California voters will have the opportunity to choose between two Democratic candidates to lead the California Department of Education, which oversees more than 10,000 public schools and more than 1,000 school districts.
California state Assemblymember Tony Thurmond and New Teacher Center educator-in-residence Marshall Tuck — both members of the Democratic party — are running for the position of state superintendent of public instruction. Current superintendent Tom Torlakson is stepping down after holding the position since 2010, having narrowly defeated Tuck for re-election in 2014.
In the state primaries, which were held in June, Tuck edged out Thurmond 37 percent to 35.6 percent. The candidate who garners the most votes in the general election will assume control of the state education system responsible for the largest and most diverse pool of students in the nation.
Both candidates have similar stances on major issues, including prioritizing public school funding and closing the achievement gap.
“Every single kid, every single neighborhood deserves a quality public school, and it’s time that we start to make that a reality,” Tuck said.
Thurmond also plans to emphasize school safety and fight the Trump administration’s attempts to “privatize our public education system,” according to his campaign site.
As a state Assembly member for District 15, Thurmond authored AB 1014, which uses grants to reduce truancy and prevent students from dropping out of school. He also introduced AB 2186, which would create a $200 million grant fund for STEM education programs.
“I’m running for Superintendent of Public Instruction because I believe we must ensure that every California child gets the education they need to realize their potential,” Thurmond said on his campaign site. “We can’t be satisfied with the status quo.”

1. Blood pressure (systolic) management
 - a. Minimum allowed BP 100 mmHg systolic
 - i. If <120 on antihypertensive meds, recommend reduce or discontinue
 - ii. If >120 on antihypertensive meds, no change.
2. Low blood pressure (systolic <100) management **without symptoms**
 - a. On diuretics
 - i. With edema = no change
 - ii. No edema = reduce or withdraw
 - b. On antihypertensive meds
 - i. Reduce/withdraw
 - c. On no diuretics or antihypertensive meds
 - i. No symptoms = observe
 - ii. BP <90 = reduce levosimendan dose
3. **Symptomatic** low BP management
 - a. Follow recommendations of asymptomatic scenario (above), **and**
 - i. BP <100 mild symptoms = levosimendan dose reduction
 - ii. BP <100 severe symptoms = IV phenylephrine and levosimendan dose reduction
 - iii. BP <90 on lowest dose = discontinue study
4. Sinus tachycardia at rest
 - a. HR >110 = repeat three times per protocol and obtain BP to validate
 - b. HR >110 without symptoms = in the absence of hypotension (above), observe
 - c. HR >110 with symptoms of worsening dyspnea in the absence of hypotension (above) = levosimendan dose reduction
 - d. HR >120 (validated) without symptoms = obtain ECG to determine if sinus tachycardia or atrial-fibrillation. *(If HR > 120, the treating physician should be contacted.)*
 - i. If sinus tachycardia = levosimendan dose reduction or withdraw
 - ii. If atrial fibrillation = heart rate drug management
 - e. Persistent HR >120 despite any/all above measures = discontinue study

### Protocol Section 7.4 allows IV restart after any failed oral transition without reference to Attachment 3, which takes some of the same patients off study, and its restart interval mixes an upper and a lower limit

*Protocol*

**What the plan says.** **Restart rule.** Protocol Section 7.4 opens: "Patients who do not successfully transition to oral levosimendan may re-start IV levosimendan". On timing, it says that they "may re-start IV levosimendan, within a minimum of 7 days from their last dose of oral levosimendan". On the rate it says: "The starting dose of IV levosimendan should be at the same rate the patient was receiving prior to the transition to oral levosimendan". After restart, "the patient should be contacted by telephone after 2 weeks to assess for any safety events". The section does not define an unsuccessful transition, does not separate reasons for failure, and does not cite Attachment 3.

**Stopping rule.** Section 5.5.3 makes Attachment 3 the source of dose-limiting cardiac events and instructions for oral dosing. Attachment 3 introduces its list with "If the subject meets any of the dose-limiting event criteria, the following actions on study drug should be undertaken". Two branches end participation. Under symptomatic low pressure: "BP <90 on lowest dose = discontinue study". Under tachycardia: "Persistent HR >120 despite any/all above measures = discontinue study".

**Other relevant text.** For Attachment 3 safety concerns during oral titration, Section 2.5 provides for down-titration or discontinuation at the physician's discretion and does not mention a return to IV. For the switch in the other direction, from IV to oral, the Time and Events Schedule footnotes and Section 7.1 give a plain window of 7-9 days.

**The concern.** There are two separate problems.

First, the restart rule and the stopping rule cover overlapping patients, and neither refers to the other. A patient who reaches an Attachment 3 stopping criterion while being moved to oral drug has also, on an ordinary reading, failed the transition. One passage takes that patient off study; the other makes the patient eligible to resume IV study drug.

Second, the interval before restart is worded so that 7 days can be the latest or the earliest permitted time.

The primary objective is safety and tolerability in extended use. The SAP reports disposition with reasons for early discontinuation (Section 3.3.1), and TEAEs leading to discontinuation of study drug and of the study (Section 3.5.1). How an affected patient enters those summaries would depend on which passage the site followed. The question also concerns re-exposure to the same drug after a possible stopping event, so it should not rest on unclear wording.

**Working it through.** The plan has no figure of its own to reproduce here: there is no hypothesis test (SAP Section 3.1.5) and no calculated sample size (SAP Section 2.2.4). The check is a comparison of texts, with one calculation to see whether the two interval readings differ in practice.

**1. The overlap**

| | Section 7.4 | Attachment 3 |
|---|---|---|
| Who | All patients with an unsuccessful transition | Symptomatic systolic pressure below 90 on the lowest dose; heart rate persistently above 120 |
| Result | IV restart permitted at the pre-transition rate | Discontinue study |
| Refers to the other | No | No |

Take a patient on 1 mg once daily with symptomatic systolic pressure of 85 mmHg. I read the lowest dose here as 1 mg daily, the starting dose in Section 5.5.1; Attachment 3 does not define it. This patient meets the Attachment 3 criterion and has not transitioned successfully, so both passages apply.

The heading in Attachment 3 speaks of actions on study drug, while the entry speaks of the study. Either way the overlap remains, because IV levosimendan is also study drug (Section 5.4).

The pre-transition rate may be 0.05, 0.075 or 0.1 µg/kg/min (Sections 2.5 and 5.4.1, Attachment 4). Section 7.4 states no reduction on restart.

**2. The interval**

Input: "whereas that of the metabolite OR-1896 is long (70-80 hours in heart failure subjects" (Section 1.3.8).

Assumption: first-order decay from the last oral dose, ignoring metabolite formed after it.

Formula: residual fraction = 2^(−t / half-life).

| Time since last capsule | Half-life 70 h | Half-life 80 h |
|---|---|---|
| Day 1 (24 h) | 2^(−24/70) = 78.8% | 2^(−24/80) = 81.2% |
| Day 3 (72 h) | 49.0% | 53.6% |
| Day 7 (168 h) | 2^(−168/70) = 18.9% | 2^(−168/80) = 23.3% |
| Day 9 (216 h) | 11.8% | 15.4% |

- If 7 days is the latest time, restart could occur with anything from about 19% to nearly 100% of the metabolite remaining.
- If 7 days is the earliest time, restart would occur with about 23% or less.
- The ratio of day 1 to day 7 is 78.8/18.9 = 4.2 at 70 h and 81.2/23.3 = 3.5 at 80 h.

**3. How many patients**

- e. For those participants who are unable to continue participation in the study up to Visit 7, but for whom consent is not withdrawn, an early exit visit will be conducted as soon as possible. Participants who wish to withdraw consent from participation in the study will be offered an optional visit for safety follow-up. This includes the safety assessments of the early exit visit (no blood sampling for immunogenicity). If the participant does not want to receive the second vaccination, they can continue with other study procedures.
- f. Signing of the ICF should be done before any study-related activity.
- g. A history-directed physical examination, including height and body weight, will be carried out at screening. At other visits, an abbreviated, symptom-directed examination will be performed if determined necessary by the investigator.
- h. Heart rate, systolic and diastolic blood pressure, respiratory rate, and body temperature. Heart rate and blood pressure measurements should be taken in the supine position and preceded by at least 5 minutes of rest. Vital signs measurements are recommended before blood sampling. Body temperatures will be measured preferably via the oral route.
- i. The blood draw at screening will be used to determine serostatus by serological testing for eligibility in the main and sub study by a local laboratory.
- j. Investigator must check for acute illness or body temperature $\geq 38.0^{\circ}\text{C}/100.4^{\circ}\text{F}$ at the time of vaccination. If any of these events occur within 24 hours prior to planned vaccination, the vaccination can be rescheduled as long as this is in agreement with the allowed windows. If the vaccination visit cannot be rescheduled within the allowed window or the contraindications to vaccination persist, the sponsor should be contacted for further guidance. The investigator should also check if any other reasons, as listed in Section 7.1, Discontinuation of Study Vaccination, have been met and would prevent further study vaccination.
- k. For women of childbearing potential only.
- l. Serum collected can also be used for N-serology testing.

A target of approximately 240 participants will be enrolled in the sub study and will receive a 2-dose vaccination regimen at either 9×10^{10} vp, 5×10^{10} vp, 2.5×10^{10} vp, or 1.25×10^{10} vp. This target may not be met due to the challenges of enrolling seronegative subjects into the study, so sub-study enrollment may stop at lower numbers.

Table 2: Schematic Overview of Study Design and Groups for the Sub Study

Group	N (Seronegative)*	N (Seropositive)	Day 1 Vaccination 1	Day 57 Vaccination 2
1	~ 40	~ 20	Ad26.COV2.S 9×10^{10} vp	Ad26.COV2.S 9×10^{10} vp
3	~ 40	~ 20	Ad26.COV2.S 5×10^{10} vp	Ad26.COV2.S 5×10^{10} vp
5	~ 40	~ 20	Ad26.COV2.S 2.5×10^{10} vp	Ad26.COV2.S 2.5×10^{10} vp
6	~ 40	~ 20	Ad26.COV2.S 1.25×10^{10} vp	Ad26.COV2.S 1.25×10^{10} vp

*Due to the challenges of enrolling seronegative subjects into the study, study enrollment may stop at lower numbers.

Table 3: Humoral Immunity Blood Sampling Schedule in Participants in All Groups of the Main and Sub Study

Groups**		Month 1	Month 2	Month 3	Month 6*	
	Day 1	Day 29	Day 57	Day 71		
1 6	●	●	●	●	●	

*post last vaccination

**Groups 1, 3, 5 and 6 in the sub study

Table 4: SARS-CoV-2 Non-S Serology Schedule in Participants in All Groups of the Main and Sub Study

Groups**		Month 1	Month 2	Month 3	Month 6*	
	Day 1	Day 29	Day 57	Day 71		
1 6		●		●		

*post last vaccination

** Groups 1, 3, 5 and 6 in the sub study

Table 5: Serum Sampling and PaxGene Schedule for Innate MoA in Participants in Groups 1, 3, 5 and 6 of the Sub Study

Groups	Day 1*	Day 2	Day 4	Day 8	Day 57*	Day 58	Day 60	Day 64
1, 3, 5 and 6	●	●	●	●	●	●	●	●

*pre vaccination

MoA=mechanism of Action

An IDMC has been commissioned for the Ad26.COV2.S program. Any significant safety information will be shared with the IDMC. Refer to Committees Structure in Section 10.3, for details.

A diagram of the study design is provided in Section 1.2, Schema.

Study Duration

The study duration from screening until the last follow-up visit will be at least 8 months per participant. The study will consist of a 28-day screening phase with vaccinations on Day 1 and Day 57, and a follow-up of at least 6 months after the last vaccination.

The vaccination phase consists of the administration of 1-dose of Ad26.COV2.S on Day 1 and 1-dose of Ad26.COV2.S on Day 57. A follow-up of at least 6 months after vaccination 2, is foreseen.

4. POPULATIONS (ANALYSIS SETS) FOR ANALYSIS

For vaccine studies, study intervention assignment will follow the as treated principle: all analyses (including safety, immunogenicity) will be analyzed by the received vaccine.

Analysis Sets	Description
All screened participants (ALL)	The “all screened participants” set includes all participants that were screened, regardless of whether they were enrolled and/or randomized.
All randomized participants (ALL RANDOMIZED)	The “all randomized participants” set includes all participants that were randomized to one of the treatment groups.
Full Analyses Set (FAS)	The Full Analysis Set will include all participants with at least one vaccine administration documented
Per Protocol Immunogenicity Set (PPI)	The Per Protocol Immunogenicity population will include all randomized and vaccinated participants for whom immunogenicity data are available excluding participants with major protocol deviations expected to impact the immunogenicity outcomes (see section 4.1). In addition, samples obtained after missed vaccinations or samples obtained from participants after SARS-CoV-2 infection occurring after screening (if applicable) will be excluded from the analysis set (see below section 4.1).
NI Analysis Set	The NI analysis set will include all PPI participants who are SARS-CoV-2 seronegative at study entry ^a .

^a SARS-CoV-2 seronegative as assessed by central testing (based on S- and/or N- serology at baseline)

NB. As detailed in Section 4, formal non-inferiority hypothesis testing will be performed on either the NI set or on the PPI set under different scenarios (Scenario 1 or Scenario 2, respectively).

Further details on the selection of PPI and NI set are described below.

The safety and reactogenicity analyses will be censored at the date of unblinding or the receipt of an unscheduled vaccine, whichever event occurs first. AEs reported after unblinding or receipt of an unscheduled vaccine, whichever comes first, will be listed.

Tuck said he aims to provide all students, especially low-income children, with access to prekindergarten education. He added that he would like to increase support and resources for special-needs students and English learners.
Tuck added that he would like to start prioritizing higher education, beginning with controlling the cost of tuition, which he said is “too high.” He said he would like to implement a new system to ease the transition from high school to college, especially for first-generation and socioeconomically disadvantaged students.
“We’re not prioritizing our neediest kids, and that needs to change,” Tuck said.
Thurmond has the backing of the majority of the Democratic establishment, including current superintendent Torlakson, U.S. Sen. Kamala Harris, D-California, U.S. House of Representatives Minority Leader Nancy Pelosi, D-California, and the California Democratic Party. Berkeley Mayor Jesse Arreguín, state Sen. Nancy Skinner, D-Berkeley, and California’s five statewide teachers of the year for 2018 have also endorsed Thurmond’s campaign.
“For more than two decades, Tony Thurmond has fought for the children who most need a champion,” California Attorney General Xavier Becerra said in a press release. “I am endorsing Tony for State Superintendent of Public instruction because I know that he will never back down when it comes to California’s students.”
According to Tuck, his experience in public education sets him apart from Thurmond, who has spent a majority of his career in politics — a background that Tuck said is not bad but “not what this job needs.”
Tuck has been endorsed by previous U.S. secretary of education Arne Duncan, the Association of California School Administrators, or ACSA, and state Sen. Scott Wiener, D-San Francisco.
“Tuck’s vision for California schools is consistent with ACSA’s commitment to putting the interests of students above all,” ACSA president Lisa Gonzales said in a press release. “Every one of his guiding principles maintains the objective of prioritizing California students.”
This year’s campaign for superintendent is expected to attract a record amount of funding, outdoing the unprecedented donation count of the 2014 cycle through contributions from teachers’ unions and charter school advocates. Members of the public will get the chance to weigh in by casting their ballots for the election Nov. 6.